Between the Syrian conflict and Russia’s invasion of Crimea in 2014, Moscow has been a persistent problem for Brennan. More recently, he had to confront his Russian counterparts over evidence that their intelligence operatives have been systematically harassing U.S. diplomats both in Moscow and Europe. According to a Washington Post report, Russian agents have paid journalists to write negative stories about Americans, have followed their kids home from school and, in one case, have even broken into a U.S. defense attache’s home and killed his dog. Brennan says he told his counterparts “in direct terms,” that the behavior was “unacceptable” and “destructive” to the relationship.

CIA Director John Brennan testifies during a Senate Committee hearing on national security on June 16. (Photo: Evy Mages/Getty Images)
CIA Director John Brennan testifies during a Senate Committee hearing on national security on June 16. (Photo: Evy Mages/Getty Images)

Another sort of irritant emanating from Moscow is Edward Snowden, the former NSA contractor whose unauthorized disclosures of highly classified surveillance programs infuriated and embarrassed the U.S. intelligence community. A polarizing figure, who some see as a whistleblower and others as a traitor, Snowden was granted asylum by Russian President Vladimir Putin’s government in 2013 and later charged by U.S. prosecutors with violating the Espionage Act. In the twilight of Barack Obama’s presidency, there are mounting calls for Snowden to receive a pardon. Brennan is having none of it. “He has dishonored his oath,” he said, and should return to the U.S. to face charges. Asked to comment on former Attorney General Eric Holder’s recent comment that Snowden, while harming American interests, “actually performed a public service” by sparking a debate on civil liberties, Brennan bristled a bit and said, “I do not believe that at all. I respectfully but vehemently disagree with the former attorney general.”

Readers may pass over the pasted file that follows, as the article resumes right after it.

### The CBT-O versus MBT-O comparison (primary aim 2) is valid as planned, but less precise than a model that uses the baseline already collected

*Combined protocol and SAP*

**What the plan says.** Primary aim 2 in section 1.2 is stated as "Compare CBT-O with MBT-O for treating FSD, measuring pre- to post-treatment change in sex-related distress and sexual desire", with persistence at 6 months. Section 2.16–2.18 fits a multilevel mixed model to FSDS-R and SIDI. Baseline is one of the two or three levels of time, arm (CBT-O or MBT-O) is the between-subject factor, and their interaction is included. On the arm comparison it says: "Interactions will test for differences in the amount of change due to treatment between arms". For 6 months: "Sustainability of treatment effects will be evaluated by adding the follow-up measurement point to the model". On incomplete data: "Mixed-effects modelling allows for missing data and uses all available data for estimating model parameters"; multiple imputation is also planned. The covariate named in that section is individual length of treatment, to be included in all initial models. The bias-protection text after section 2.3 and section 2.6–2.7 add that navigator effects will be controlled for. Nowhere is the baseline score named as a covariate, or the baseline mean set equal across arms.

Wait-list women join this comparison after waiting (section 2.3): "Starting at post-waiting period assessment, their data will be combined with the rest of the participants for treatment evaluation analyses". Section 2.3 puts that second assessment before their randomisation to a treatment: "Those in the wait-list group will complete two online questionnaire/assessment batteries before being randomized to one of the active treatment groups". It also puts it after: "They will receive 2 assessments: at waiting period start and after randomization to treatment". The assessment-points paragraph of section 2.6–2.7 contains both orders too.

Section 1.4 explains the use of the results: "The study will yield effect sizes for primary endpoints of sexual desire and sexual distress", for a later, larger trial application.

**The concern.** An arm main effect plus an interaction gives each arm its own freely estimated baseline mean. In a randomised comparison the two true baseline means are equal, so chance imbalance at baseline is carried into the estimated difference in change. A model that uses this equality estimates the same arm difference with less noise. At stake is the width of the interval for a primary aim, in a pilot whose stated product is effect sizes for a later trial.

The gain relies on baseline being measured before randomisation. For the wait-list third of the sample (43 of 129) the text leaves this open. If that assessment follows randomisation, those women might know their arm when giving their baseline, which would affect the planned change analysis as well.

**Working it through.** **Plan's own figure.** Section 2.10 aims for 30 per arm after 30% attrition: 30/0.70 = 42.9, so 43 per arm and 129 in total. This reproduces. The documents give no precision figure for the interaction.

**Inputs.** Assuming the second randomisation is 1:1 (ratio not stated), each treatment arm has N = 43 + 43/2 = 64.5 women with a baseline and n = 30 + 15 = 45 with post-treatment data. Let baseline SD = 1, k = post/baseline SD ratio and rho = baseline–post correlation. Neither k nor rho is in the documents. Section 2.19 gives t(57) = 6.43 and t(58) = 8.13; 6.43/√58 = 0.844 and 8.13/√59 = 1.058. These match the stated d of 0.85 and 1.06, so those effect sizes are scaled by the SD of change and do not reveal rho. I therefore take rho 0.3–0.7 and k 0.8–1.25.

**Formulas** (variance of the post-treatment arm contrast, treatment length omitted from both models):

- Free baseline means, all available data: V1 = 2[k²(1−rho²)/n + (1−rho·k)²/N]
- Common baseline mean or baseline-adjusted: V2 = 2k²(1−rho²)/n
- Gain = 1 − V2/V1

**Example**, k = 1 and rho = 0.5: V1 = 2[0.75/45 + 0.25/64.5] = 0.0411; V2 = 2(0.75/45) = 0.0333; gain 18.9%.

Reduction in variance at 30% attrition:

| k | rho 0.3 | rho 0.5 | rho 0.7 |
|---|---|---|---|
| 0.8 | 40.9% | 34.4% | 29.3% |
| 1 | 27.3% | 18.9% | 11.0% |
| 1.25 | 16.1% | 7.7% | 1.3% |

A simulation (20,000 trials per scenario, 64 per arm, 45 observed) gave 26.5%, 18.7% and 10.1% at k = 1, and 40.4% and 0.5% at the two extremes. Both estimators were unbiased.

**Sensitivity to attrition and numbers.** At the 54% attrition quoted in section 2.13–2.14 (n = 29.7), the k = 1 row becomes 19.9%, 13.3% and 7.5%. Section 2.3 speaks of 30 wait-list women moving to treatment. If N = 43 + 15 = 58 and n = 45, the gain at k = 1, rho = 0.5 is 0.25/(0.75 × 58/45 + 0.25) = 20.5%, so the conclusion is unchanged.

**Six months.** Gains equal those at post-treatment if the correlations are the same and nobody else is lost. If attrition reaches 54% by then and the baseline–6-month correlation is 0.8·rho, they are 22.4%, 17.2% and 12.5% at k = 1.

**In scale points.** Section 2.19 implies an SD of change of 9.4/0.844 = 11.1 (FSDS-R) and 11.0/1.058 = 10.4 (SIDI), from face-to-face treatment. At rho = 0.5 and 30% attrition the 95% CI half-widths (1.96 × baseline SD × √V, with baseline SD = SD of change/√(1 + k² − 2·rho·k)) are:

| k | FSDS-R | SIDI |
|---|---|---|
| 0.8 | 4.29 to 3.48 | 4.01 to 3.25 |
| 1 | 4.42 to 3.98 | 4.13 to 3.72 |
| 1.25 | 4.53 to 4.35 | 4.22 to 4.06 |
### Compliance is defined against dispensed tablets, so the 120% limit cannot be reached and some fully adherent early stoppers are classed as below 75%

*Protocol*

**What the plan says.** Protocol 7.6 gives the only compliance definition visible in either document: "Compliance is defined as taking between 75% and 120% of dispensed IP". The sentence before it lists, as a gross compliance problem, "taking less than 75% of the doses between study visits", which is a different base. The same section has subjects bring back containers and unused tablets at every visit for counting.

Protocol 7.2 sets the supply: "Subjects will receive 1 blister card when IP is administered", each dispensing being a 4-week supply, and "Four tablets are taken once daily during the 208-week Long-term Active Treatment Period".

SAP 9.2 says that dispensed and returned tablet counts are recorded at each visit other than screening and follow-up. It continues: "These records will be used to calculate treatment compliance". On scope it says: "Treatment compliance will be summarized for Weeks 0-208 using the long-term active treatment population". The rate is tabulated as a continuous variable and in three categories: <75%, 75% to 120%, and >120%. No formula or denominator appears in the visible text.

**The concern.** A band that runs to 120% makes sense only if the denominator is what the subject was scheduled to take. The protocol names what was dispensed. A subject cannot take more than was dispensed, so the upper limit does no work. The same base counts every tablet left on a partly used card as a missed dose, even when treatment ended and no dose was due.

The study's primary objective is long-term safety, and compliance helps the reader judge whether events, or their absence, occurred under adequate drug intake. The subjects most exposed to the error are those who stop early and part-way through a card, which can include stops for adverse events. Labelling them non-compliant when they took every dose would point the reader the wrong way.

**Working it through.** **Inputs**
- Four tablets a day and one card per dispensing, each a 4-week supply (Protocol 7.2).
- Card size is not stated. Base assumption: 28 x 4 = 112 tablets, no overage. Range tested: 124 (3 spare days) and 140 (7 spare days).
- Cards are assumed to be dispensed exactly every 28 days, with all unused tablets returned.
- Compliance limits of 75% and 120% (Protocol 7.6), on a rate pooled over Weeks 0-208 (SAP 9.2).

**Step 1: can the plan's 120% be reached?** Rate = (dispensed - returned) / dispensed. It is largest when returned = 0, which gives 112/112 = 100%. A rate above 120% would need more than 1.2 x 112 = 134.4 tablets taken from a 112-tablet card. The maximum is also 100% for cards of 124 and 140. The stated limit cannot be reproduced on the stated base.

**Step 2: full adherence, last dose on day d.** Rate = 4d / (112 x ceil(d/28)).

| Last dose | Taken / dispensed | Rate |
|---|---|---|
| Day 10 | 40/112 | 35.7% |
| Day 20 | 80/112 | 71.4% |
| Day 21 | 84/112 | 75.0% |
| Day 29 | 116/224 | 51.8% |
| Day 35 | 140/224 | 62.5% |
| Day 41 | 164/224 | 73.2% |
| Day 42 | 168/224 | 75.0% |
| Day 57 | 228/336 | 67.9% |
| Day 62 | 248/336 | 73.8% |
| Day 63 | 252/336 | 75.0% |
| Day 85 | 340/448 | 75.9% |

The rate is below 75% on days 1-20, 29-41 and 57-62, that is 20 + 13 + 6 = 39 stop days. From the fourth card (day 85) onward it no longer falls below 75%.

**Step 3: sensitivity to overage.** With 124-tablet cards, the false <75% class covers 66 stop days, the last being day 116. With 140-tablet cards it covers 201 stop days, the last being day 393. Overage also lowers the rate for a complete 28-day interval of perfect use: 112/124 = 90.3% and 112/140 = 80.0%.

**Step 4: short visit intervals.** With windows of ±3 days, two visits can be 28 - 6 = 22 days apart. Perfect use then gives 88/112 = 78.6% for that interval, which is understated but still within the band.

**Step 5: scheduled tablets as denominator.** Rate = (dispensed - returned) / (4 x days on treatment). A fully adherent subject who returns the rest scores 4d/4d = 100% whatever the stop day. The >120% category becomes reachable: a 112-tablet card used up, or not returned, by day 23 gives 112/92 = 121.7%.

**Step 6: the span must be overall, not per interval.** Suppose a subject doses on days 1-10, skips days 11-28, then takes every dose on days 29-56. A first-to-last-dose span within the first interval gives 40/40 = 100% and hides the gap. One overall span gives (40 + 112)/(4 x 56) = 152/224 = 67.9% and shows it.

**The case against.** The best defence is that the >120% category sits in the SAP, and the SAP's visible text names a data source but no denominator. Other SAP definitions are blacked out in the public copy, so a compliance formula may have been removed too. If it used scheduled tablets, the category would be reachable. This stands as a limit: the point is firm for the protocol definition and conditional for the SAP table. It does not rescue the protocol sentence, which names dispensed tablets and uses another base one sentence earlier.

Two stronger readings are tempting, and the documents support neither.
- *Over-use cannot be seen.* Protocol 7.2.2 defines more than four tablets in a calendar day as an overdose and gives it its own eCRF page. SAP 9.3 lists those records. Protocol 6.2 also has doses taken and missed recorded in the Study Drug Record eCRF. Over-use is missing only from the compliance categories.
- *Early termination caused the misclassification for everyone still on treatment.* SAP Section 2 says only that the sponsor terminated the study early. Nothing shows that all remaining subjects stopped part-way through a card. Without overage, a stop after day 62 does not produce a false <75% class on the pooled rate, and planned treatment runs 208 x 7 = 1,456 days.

In the Yahoo News interview, Brennan also weighed in on reports that state-sponsored hackers in Russia penetrated the computer systems of the Democratic National Committee and Hillary Clinton’s presidential campaign in an effort to collect intelligence about the U.S. election — potentially to try to influence it. “There probably are concerns that people might have on this issue in terms of any types of external influences ,” Brennan said carefully about an active FBI investigation into the cyber-intrusion. “If there are efforts to get into different types of networks and databases, there’s absolutely that concern and I will defer to my FBI and Homeland Security and other colleagues to address their concerns in that cyber realm.”

Brennan was cautious in his comments about Donald Trump. Asked about Trump’s anti-Muslim rhetoric, Brennan declined to criticize the presumptive nominee directly but mentioned that his fellow spymasters, particularly in the Middle East, are concerned that comments coming from “some political quarters” in the U.S. are feeding extremist narratives. And Brennan sidestepped a question about whether he would be comfortable giving Trump a classified intelligence briefing, as protocol dictates, the day after he becomes the formal Republican nominee. “The agency will carry out its responsibilities as appropriate in the aftermath of the conventions,” Brennan said.

Toward the end of the interview, which took place in the director’s private dining room in Langley, overlooking the lush woods surrounding the CIA’s main campus, Brennan contemplated every spymaster’s darkest fear: the possibility, however remote, that a mole has penetrated his service. “If you’re part of an intelligence organization, counter-intelligence needs to pervade everything that you do,” Brennan said. “One should never assume that there is not a mole in your organization.” Lightning flashed across a cloud-darkened sky as Brennan mused on the chances of an enemy spy in his midst.

The full transcript of the interview will be posted on Yahoo News next week.